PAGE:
Research Article

Characterization of the complete mitochondrial genome of Portunus pelagicus with implications for phylogenomics

Published: August 19, 2016
Genet. Mol. Res. 15(3): gmr8719 DOI: https://doi.org/10.4238/gmr.15038719
Cite this Article:
(2016). Characterization of the complete mitochondrial genome of Portunus pelagicus with implications for phylogenomics. Genet. Mol. Res. 15(3): gmr8719. https://doi.org/10.4238/gmr.15038719
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Abstract

This study determined the mitochondrial genome structure of the blue swimming crab (Portunus pelagicus), and elucidated its phylogenetic relationships among the species within the order Decapoda. The complete mitochondrial genome was 16,155 bp long, and contained 13 protein-coding genes, 22 transfer RNA genes, 2 ribosomal RNA genes, and 1 DNA control region. The gene order of the genome was the same as that found within the family Portunidae. Twenty-three genes were on the heavy strand and 14 were on the light strand. Almost all of the protein-coding genes were initiated by an ATG codon, except for three genes (ATP6, ND1, and ND3) that started with a rare ATT codon. Of the 13 protein-coding genes, 10 ended with complete TAA or TAG stop codons and three ended with an incomplete T codon. Thirteen non-coding regions were identified that ranged from 1 to 30 bp in length. Nine overlaps were found, which ranged 1 to 7 bp in length. Phylogenetic analyses based on 12 concatenated protein-coding genes revealed that P. pelagicus formed a monophyletic group with Portunus trituberculatus, which were in a larger group with Callinectes sapidus, while the genera Charybdis and Thalamita formed another group. These two groups clustered together and grouped with the genus Scylla. The phylogenetic analysis supported the inclusion of Charybdis in subfamily Portuninae of the family Portunidae, and revealed a close relationship between Charybdis and Thalamita. We suggest that Thalamita should also be classified into the subfamily Portuninae. The results can be used in the study of phylogenetic, population genetic and conservation genetics of P. pelagicus.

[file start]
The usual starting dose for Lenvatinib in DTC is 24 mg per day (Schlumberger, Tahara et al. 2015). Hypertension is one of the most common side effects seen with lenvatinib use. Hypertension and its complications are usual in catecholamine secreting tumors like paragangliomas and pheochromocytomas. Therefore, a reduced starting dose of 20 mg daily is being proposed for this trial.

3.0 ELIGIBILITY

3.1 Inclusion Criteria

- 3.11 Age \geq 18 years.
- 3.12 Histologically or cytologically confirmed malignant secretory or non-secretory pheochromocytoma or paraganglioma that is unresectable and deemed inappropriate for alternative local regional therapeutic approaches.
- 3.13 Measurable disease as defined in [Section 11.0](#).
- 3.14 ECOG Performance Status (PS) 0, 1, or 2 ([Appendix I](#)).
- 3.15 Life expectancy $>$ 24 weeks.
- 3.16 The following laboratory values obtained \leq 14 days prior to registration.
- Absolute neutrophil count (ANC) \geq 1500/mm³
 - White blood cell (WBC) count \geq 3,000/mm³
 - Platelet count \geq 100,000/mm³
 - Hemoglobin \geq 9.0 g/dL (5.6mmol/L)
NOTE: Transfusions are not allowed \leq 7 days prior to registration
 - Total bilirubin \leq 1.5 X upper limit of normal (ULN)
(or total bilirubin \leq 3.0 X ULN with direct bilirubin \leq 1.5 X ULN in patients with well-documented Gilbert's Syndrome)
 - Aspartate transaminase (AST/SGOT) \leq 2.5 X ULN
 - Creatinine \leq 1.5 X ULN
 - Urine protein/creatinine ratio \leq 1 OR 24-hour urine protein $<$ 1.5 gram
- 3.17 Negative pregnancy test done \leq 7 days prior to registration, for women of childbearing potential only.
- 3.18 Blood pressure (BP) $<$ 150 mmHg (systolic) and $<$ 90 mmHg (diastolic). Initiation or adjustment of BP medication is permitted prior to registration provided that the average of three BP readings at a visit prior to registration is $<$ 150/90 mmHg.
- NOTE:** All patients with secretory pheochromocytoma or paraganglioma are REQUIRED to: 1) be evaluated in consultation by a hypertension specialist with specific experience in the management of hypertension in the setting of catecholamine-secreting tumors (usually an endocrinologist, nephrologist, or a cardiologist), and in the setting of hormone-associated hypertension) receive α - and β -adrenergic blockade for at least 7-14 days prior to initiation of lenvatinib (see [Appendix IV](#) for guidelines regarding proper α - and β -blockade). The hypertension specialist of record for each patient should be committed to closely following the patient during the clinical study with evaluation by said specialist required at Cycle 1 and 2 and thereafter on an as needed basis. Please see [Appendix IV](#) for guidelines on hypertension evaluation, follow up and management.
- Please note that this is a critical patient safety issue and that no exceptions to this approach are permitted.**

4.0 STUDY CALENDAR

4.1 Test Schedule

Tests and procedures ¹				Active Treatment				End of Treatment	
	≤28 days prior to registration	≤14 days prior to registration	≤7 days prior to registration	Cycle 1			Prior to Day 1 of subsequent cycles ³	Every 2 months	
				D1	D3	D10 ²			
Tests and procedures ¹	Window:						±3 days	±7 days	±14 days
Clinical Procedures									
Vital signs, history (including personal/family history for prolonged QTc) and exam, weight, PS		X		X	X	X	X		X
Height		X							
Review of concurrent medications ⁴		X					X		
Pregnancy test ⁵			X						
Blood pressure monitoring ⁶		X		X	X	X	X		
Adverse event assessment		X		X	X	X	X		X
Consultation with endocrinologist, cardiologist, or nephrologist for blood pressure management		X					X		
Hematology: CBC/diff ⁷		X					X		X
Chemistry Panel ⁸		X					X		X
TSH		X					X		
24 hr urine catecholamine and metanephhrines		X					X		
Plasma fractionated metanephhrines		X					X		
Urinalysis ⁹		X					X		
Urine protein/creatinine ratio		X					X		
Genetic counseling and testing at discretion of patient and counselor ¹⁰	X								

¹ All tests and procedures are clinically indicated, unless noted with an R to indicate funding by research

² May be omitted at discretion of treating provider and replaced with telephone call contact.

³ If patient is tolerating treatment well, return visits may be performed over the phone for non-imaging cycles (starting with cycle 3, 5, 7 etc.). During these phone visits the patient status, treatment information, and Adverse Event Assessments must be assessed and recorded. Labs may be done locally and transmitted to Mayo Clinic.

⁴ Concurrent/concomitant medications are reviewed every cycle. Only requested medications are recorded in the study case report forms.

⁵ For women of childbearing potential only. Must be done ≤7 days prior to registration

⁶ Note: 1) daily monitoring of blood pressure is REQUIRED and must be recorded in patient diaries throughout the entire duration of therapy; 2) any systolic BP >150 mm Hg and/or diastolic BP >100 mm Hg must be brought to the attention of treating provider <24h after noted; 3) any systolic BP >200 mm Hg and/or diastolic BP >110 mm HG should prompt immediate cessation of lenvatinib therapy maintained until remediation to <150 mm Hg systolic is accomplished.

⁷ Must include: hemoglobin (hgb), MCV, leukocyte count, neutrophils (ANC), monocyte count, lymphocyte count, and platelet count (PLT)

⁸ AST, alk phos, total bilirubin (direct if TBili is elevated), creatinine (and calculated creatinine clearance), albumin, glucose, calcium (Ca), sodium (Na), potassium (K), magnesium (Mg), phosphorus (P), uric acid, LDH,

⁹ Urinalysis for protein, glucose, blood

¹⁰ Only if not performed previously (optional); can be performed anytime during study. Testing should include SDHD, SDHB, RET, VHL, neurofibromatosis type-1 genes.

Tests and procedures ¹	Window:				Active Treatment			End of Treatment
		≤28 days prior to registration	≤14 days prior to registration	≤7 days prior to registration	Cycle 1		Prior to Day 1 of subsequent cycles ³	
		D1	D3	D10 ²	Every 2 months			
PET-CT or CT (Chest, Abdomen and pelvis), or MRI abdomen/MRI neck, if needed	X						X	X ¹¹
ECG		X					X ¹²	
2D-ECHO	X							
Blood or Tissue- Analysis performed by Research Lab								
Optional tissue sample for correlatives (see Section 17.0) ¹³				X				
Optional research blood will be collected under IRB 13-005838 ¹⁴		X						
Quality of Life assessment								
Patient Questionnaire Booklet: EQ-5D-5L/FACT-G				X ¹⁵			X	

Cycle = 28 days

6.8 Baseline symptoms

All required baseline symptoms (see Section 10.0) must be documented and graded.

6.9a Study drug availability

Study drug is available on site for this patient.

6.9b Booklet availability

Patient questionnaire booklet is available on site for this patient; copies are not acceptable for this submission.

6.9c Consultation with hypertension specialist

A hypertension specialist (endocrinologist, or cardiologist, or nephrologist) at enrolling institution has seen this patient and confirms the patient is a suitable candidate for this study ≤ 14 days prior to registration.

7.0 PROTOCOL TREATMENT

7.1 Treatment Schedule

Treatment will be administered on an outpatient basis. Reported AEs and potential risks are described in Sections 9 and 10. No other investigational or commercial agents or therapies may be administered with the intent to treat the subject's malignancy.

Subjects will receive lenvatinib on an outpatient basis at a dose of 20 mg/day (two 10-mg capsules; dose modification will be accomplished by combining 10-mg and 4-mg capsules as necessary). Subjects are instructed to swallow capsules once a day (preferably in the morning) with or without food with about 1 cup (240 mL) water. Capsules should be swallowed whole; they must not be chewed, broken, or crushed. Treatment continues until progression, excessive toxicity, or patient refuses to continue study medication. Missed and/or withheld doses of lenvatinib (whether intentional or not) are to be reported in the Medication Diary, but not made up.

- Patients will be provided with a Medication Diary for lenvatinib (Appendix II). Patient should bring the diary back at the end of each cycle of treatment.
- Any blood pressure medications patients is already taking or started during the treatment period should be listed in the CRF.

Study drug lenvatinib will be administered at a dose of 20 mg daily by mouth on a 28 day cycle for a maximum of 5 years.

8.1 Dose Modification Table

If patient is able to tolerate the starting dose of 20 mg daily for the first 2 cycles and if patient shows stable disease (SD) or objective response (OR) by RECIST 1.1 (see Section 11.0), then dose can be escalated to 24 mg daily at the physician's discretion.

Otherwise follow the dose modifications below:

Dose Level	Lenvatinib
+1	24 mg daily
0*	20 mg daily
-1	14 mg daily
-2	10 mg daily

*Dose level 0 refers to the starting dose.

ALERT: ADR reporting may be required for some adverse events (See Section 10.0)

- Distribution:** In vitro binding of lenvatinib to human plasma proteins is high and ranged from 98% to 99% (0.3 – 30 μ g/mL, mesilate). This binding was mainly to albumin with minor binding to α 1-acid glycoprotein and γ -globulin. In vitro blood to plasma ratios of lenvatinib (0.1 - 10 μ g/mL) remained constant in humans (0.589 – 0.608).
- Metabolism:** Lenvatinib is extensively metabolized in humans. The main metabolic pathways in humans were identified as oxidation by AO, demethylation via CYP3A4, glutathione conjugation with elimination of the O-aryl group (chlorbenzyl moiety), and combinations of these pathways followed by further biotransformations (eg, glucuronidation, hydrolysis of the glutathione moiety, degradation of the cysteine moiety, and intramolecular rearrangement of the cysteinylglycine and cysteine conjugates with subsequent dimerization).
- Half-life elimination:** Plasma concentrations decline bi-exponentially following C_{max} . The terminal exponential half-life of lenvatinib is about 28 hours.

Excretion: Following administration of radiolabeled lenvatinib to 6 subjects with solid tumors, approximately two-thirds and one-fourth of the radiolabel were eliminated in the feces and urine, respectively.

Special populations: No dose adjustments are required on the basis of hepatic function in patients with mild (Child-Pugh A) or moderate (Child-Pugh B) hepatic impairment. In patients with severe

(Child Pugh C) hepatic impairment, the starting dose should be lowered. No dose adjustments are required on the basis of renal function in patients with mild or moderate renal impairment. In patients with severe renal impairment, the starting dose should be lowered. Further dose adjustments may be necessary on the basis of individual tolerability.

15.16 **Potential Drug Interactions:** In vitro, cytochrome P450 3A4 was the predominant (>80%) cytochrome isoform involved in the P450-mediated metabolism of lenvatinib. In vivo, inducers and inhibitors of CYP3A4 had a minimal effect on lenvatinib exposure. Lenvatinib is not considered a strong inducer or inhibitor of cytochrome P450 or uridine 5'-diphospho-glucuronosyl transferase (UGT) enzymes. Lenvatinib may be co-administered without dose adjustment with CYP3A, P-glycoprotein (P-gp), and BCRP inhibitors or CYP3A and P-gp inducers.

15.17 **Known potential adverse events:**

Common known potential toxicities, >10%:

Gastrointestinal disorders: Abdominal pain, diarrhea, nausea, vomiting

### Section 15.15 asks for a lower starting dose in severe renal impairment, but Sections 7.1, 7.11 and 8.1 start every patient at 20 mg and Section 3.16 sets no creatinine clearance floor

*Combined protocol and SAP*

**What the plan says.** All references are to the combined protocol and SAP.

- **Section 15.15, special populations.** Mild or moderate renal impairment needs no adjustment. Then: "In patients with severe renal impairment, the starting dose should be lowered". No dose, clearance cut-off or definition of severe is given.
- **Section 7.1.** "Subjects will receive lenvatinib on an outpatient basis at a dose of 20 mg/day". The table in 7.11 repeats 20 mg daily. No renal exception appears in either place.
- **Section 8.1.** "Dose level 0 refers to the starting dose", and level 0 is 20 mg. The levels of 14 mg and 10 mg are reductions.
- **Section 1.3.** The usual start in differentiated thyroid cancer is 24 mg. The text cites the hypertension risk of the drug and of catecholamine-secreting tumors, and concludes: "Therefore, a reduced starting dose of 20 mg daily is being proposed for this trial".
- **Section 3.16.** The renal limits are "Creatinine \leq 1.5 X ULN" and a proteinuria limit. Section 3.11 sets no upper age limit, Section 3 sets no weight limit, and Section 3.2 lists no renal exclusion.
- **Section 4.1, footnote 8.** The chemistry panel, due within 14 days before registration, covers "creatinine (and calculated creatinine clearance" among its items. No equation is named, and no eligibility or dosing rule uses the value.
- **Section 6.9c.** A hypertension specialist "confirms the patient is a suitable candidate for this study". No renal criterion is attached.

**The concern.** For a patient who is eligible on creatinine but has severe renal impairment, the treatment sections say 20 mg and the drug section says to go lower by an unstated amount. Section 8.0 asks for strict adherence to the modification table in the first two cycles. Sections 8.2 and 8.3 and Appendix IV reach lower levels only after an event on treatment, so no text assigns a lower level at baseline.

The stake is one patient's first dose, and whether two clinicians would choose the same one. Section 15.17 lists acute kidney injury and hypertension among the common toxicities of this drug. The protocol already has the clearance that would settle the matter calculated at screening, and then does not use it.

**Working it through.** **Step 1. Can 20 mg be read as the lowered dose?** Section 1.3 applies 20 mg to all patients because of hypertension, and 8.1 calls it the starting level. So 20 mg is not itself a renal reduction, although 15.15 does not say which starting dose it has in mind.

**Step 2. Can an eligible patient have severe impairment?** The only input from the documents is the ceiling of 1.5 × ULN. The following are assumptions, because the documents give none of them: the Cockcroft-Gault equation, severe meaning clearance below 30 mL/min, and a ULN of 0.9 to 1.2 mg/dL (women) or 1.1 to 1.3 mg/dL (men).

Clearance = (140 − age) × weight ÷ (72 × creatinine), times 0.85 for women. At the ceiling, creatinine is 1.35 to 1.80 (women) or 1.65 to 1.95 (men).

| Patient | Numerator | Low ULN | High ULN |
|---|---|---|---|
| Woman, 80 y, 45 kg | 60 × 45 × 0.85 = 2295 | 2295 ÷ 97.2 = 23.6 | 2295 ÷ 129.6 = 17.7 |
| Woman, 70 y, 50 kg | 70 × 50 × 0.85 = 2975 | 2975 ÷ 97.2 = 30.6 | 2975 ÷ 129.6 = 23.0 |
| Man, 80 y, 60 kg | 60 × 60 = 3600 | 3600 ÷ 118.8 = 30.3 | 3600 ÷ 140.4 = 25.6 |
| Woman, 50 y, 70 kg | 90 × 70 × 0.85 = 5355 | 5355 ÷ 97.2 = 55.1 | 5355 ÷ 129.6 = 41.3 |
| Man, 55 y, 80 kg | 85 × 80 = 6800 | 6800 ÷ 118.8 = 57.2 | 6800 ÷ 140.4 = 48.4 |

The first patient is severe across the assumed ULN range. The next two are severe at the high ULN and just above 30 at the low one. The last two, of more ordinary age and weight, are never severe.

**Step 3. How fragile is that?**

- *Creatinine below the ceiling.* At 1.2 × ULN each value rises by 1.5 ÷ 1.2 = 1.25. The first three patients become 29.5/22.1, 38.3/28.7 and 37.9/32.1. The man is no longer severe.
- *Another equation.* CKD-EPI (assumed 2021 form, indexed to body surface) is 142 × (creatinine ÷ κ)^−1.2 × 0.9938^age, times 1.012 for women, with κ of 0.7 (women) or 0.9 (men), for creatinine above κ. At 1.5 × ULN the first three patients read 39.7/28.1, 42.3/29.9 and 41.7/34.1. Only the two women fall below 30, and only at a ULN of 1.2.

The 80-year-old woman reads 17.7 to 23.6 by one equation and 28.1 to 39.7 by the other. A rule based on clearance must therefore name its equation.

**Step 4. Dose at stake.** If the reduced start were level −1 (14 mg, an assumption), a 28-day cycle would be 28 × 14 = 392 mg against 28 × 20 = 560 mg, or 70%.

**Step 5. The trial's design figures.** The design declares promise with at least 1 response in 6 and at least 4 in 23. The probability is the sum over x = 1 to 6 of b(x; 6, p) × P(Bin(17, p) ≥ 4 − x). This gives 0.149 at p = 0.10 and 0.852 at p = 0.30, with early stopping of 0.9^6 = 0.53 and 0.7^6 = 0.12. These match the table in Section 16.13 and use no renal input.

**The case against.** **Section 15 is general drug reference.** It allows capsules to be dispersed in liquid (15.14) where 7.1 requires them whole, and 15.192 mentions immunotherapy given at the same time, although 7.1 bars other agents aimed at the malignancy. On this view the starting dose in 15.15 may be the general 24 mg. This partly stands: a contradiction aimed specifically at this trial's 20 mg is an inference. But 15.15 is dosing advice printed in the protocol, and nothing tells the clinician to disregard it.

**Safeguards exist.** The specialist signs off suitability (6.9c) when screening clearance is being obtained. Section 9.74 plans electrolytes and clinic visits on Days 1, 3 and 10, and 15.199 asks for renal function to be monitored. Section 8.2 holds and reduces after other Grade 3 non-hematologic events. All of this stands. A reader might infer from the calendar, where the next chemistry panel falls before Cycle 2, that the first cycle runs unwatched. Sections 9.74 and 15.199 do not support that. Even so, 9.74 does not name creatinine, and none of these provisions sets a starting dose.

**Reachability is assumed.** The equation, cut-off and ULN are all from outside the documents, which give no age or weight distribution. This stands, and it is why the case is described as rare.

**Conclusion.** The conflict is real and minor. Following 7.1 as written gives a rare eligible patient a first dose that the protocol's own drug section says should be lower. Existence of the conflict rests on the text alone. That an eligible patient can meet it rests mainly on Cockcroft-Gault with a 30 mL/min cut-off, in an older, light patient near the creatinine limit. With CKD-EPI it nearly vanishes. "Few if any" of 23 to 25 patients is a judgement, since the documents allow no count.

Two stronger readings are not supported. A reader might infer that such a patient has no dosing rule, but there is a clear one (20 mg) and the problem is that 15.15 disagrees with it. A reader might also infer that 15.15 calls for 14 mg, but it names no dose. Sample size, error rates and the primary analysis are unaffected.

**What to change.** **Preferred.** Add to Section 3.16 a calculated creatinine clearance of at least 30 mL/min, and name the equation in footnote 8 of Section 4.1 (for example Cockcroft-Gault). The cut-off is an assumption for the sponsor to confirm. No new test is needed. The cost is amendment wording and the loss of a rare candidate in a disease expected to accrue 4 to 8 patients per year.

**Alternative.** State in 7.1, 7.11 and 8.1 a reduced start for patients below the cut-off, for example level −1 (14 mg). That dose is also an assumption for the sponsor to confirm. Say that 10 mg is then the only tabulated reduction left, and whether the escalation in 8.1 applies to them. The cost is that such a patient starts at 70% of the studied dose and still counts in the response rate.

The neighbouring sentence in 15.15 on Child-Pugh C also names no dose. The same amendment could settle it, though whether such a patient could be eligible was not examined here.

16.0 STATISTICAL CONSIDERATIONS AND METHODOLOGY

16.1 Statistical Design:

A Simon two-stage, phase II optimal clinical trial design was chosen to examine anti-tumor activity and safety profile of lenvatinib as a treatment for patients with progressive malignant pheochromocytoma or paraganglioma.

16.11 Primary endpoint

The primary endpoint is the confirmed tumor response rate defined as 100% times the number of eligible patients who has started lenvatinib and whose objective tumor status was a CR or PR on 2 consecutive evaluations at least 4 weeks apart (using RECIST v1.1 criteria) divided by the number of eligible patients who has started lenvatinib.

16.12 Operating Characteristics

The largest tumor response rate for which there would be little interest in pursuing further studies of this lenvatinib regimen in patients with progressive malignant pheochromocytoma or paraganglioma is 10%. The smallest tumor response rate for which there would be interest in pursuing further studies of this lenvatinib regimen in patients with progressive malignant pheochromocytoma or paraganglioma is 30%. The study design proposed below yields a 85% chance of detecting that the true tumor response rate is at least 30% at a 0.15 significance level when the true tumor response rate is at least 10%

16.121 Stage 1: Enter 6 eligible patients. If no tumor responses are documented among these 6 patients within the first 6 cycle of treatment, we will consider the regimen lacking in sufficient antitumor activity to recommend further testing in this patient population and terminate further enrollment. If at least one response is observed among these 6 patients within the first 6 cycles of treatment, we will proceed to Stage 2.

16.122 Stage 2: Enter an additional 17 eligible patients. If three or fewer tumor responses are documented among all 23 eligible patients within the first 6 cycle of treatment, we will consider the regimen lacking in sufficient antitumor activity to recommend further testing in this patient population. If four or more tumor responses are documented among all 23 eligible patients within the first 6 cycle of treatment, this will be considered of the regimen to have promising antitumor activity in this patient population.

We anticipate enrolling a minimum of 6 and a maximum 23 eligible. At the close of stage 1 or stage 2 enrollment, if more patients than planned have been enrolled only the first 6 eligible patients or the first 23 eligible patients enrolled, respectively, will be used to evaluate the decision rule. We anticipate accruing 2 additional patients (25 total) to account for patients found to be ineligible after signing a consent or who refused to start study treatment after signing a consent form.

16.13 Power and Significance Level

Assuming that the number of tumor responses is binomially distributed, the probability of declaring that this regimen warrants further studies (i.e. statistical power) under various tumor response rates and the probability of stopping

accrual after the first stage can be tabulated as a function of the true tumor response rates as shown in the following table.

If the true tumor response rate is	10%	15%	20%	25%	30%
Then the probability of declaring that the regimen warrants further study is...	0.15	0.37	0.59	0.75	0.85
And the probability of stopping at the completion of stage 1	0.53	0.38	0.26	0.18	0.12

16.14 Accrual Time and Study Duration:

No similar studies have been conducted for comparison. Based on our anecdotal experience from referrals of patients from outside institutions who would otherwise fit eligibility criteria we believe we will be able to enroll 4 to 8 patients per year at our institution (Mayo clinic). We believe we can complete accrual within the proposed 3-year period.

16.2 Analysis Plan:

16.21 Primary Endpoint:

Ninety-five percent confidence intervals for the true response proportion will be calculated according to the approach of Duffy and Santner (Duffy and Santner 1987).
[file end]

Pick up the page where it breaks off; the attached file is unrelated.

This study determined the mitochondrial genome structure of the blue swimming crab (Portunus pelagicus), and elucidated its phylogenetic relationships among the species within the order Decapoda. The complete mitochondrial genome was 16,155 bp long, and contained 13 protein-coding genes, 22 transfer RNA genes, 2 ribosomal RNA genes, and 1 DNA control region. The gene order of the genome was the same as that found within the family Portunidae. Twenty-three genes were on the heavy strand and 14 were on the light strand. Almost all of the protein-coding genes were initiated by an ATG codon, except for three genes (ATP6, ND1, and ND3) that started with a rare ATT codon. Of the 13 protein-coding genes, 10 ended with complete TAA or TAG stop codons and three ended with an incomplete T codon. Thirteen non-coding regions were identified that ranged from 1 to 30 bp in length. Nine overlaps were found, which ranged 1 to 7 bp in length. Phylogenetic analyses based on 12 concatenated protein-coding genes revealed that P. pelagicus formed a monophyletic group with Portunus trituberculatus, which were in a larger group with Callinectes sapidus, while the genera Charybdis and Thalamita formed another group. These two groups clustered together and grouped with the genus Scylla. The phylogenetic analysis supported the inclusion of Charybdis in subfamily Portuninae of the family Portunidae, and revealed a close relationship between Charybdis and Thalamita. We suggest that Thalamita should also be classified into the subfamily Portuninae. The results can be used in the study of phylogenetic, population genetic and conservation genetics of P. pelagicus.